Support of VoLTE in Cat-M1 modules and network infrastructure is being enabled on the market and provides basic voice-calling capabilities for different types of IoT use cases. The VoLTE-enabled IoT devices will benefit from the characteristics of Cat-M1 modules such as form factor, long battery lifetime, coverage and low device cost. Example use cases where basic voice services could be included are alarm panels to reach service centers, wearables, digital locks, disposable security garments and more. 

Depending on device type, the use cases are no longer restricted to person to person two-way communication – person-to-machine and one-way communication are also enabled. Use cases like immersive 3D viewing, virtual reality and augmented reality combined with operator communication services could soon be available for the mass market.

Comparing VoLTE with VoIP services

To deliver robust and reliable voice services over IP-based mobile broadband networks it is crucial to design the network with telecom characteristics such as QoS and utilize end-to-end tested network-to-device functionality. Voice is a real-time critical service and needs to be specially treated over mobile broadband networks to deliver a high-quality user experience. 

To better understand the difference in voice quality between VoLTE and OTT VoIP services, Ericsson compared their performance in commercial VoLTE enabled LTE networks in the center of Seoul in South Korea in November 2013. These results are typically still valid for commercial networks that have been launched since. The user-perceived voice quality of VoLTE was compared with three OTT VoIP services, and measurements were carried out on two different operator networks, using three different premium LTE smartphone brands. 

The tests were performed both during busy hours of the day and during non-busy hours of the night. The measurements were executed by drive testing, and about one hour of data was collected per service, network and smartphone brand. During the testing, a drive-test tool was connected to a pair of smartphones of the same brand and model, and the call type was device to device. To reflect the voice quality the user perceives during a conversation, two parameters needed to be considered at the same time; an estimate of one-way listening quality (MOS-LQOSWB2), and speech path delay (SPD). Hence, these need to be presented in parallel to show the voice quality of a conversation.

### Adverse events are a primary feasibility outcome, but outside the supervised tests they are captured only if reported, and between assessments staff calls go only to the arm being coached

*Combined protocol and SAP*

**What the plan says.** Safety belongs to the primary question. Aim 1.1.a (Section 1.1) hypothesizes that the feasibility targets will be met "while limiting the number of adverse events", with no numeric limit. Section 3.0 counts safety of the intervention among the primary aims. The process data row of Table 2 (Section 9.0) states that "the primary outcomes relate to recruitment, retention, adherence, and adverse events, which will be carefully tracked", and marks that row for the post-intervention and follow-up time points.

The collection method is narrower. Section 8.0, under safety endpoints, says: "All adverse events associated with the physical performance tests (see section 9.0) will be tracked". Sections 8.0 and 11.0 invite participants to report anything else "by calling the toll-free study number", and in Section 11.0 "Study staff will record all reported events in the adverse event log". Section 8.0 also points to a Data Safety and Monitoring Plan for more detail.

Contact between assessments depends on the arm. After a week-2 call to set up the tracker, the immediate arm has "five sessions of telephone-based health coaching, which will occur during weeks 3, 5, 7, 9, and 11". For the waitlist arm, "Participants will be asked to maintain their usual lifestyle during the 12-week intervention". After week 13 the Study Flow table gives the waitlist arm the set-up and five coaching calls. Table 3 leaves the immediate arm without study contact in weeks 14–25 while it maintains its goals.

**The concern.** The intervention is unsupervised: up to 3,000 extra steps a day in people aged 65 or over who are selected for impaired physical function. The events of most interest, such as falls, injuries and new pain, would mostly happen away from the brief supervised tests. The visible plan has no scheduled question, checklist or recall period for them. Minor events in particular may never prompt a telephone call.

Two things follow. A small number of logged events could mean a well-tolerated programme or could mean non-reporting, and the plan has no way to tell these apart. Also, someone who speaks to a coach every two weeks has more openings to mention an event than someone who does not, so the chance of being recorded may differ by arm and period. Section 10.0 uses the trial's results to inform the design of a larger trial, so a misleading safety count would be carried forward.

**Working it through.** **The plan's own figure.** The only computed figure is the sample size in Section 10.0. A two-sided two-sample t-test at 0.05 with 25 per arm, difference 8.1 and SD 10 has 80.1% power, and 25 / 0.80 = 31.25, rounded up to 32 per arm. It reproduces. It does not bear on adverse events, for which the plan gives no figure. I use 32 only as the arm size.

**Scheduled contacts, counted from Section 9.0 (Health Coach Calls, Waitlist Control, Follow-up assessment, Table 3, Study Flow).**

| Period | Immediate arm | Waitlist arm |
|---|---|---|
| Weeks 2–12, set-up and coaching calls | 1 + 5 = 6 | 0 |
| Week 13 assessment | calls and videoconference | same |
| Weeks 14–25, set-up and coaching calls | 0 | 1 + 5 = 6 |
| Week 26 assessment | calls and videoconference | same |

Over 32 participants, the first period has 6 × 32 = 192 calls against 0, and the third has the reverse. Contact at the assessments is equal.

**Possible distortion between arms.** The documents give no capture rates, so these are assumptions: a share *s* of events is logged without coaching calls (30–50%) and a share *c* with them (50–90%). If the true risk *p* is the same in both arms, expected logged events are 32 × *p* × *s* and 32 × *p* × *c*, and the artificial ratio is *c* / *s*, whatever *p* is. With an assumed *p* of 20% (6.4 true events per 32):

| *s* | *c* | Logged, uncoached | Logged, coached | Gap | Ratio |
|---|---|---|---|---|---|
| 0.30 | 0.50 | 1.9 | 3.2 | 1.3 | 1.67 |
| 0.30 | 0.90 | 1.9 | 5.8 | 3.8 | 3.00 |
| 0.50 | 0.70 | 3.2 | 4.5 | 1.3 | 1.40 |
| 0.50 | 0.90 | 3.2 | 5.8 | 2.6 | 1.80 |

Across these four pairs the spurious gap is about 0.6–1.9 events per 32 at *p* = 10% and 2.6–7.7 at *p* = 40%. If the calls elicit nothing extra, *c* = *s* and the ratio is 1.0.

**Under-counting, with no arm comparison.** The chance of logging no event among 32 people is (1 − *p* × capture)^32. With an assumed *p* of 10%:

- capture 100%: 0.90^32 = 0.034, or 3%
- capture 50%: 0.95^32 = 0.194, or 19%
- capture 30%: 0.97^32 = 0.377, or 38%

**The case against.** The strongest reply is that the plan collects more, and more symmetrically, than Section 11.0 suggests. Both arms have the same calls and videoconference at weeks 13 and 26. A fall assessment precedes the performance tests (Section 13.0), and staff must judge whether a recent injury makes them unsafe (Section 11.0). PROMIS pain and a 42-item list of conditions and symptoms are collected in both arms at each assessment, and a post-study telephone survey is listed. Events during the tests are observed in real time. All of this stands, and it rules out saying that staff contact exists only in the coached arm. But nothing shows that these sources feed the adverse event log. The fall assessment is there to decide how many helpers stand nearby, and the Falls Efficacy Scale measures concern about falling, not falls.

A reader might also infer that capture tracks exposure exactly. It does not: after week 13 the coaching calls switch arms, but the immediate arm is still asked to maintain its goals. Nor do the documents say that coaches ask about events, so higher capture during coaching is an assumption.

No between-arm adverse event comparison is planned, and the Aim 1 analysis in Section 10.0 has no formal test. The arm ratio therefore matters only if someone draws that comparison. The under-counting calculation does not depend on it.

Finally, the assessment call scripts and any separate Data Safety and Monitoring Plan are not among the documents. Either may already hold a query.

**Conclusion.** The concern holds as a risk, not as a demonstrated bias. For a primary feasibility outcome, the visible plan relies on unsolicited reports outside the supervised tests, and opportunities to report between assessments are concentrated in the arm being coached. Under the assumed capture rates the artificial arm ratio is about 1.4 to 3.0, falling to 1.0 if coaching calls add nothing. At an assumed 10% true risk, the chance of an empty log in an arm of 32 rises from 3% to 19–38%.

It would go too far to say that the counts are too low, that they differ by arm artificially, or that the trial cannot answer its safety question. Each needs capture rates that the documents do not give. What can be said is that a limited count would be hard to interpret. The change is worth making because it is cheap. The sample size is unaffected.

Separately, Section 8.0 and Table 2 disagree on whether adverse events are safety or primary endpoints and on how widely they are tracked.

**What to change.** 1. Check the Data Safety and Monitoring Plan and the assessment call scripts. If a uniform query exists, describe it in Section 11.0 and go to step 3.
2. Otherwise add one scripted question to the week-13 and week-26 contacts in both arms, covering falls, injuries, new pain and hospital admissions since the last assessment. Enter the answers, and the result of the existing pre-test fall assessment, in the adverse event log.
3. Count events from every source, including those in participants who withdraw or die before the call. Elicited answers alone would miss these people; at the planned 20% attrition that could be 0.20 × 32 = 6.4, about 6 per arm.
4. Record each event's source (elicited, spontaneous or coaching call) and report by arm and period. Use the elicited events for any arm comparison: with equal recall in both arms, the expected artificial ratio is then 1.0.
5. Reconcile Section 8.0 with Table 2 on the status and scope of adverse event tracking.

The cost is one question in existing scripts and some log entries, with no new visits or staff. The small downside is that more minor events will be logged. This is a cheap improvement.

VoLTE outclasses the competition 

Figure 3 shows the results of the measured MOS-LQOSWB and SPD during busy hours. Per measured combination of device and network, each diamond-dot in the graph shows the fifth percentile MOS-LQOSWB scores (95 percent of the scores are better=higher), and the 95th percentile SPD scores (95 percent of the scores are better=lower). The dotted lines confine a gray area that illustrates where the typical targets for a high-quality VoLTE service are specified for each of the two KPIs – SPD and MOS-LQOSWB. In terms of MOS-LQSSWB, the target is more than 3.5 and in terms of SPD less than 225 msec. As seen in Figure 3, VoLTE exceeds those targets, while none of the OTT voice services come close. 

There are three main reasons for the differences. For VoLTE, the network and the device have to pass a well-specified integration and validation procedure. Here, the specific goal is to verify that the device's jitter buffer manager can cope with the large packet delay variations, especially around the cell border, in an LTE network. This is not the case for an OTT voice service, which results in much more variable device performance. The second major reason is that the network priority (QoS) ensures that VoLTE is delivered with telecom-grade quality (guaranteed premium service). All services may reach similar maximum HD voice MOS scores, but network priority is needed to achieve low SPD, and hence good voice communication quality, at high network load and in cases of poor radio conditions. The third and last major reason is optimizations in the RAN, specific for real-time voice. These include mobility management where handover thresholds may be optimized for voice users to avoid exceedingly poor radio conditions, and scheduling and link adaptation techniques applicable for small packet such as voice frames, which partially mitigate poor radio conditions.

Figure 3: Voice quality test results in terms of MOS-LQOSWB and SPD for VoLTE and three OTT voice services during busy hours. The gray area represents the range for a high-quality voice service

Figure 3: Voice quality test results in terms of MOS-LQOSWB and SPD for VoLTE and three OTT voice services during busy hours. The gray area represents the range for a high-quality voice service